A recent Mayo Clinic study has found that many U.S. health care providers are habitually ordering a mostly unnecessary, and quite expensive, genetic test to identify a patient’s hereditary risk of venous thromboembolism (VTE). Further, if other institutions followed Mayo’s VTE test utilization example, there is significant potential to reduce costs and economic impact in this area of clinical pathology.
Venous thromboembolism is a potentially life-threatening condition when, for example, a blood clot occurs in the leg veins and moves to the lungs. Clotting can also locate in other veins of the body.
The study demonstrates that the costly genetic test, which detects the condition called activated protein C resistance (or APC-R) due to the mutation factor V Leiden (FVL), was not needed in approximately 80% of cases studied. Factor V Leiden, a mutated form of the protein human factor V, causes an increase in blood clotting. The variant can be found in both men and women.
“Factor V Leiden is the genetic basis for activated protein C resistance,” says Rajiv Pruthi, M.B.B.S., Co-Director of Mayo Clinic’s Special Coagulation Laboratory and Molecular Hematology Laboratory and senior author on the study. “It is the most common genetic risk factor for VTE among the white population . . . . About 7 out of every 100 whites in the U.S. carry this mutation.”
Dr. Pruthi adds, “Only about 10% of those who carry it will develop VTE over their lifetimes. Nevertheless, if you extrapolate even that 10% from the 7% of the entire white population, that’s a lot of people who will develop blood clots that can lead to serious complications.”
The Link between Testing and Cost Savings
Typically, for VTE, there are two tests health care providers can order: the APC-R assay, which is a more inexpensive functional test preferred by Mayo Clinic, or the FVL genetic test, which is about twice as expensive as the APC-R assay.
To analyze ordering patterns on a national scope, the study team partnered with OptumLabs Data Warehouse, a database of de-identified, linked clinical and administrative claims information, to gain access to more than 19 million tested patients. Insurance claims for these two test methods were compared (for calendar year 2013) with the Mayo Clinic Special Coagulation Laboratory database. The Centers for Medicare and Medicaid Services Clinical Laboratory Fee Schedule was then used to assign costs.
Findings revealed that physicians at other institutions were ordering the Factor V Leiden test much more often, as the only test, which contradicts how it’s long been done at Mayo.
“Back in the mid-90s, we decided to go with a functional APC-R as the initial screening test for this disease,” says Dr. Pruthi. “And if the patient result is normal, you don’t need the genetic test. If it’s abnormal, then one can go on and confirm the genetic basis with the FVL test—and the importance of that would be to determine whether the patient carries one copy of the gene or two copies.”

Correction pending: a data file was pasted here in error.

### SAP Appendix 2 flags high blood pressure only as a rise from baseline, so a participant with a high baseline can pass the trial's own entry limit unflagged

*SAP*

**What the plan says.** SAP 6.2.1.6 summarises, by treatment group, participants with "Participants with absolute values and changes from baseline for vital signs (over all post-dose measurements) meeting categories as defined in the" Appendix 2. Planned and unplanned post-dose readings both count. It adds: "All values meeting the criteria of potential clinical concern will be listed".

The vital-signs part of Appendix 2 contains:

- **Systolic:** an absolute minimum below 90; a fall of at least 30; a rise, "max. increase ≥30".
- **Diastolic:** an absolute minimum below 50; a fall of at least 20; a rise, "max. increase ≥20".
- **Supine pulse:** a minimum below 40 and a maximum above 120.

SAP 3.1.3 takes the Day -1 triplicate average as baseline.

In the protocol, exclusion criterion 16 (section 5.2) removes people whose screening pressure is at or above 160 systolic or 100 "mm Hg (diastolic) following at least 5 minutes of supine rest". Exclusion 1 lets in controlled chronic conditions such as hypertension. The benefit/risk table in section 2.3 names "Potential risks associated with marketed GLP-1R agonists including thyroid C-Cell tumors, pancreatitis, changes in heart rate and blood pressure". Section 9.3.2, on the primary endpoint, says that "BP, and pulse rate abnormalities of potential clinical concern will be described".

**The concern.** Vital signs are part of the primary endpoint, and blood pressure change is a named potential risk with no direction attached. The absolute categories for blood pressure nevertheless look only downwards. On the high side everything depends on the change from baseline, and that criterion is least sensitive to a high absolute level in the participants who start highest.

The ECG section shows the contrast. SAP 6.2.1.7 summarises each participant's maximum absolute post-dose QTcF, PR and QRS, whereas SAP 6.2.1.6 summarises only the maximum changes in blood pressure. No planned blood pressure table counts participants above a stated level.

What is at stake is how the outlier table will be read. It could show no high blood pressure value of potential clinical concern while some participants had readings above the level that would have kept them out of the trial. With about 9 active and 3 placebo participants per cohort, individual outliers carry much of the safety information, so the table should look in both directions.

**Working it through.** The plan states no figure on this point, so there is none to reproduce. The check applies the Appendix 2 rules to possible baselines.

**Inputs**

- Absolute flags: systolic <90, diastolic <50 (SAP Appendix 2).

The cost savings come from ordering the APC-R test first. A negative result in this functional test means there is essentially no possibility the condition exists—in which case, the more expensive genetic test would, indeed, be highly unnecessary.
The Hard Numbers
Looking at the OptumLabs data for 74,242 tested individuals, 90.1% of them received only FVL genotyping, compared to a mere 2.9% who received only the APC-R profile. And 7% of patients received both. (The data did not show why each test was ordered, nor tell how many were duplicates.) Conversely, at Mayo’s Special Coagulation Laboratory, of the 1,317 tests performed in 2013, only 4.6% of patients were tested for FVL, while 95.4% of patients received the APC-R assay.
“At eye level, we were clearly using a more cost-effective approach,” says Dr. Pruthi. “But the only objective way of getting at these hard numbers was to look at the Medicaid reimbursement.”
Based on this comparison, the cost-per-evaluated individual was $83.77 in the national data from OptumLabs and only $36.38 at Mayo Clinic, with a potential cost savings of $47.39 per individual.
Besides lowering costs, reliance on the APC-R profile also reflects best practice, according to Dr. Pruthi.
“Value-based medicine is an important part of health care moving forward, and we want to show that, ‘Look, we’re doing it right. We’re providing high-quality patient care in a cost-effective way,’” says Dr. Pruthi.
Why is Mayo so successful at this? One primary reason is test control.
For example, when a patient sample comes in for an APC-R profile test, the Mayo lab simultaneously collects a sample for the FVL genetic test. “But we control, in the lab, if the genetic test is done or not,” says Dr. Pruthi. “So, again, if the APC-R result is normal, we stop any further testing. But, if it’s abnormal, we reflexively do the genetic test to confirm the genotype. We control it, and I don’t think many labs do that.”
Dong Chen, M.D., Ph.D., Chair of Mayo’s Division of Hematopathology, and co-author of the paper, further explains: “In the reference testing market, some commercial reference labs focus on simply decreasing a test price to gain competitiveness,” he says.
“We feel differently. We believe that decreasing the ordering of unnecessary tests has the highest potential to benefit the patients and physicians,” says Dr. Chen.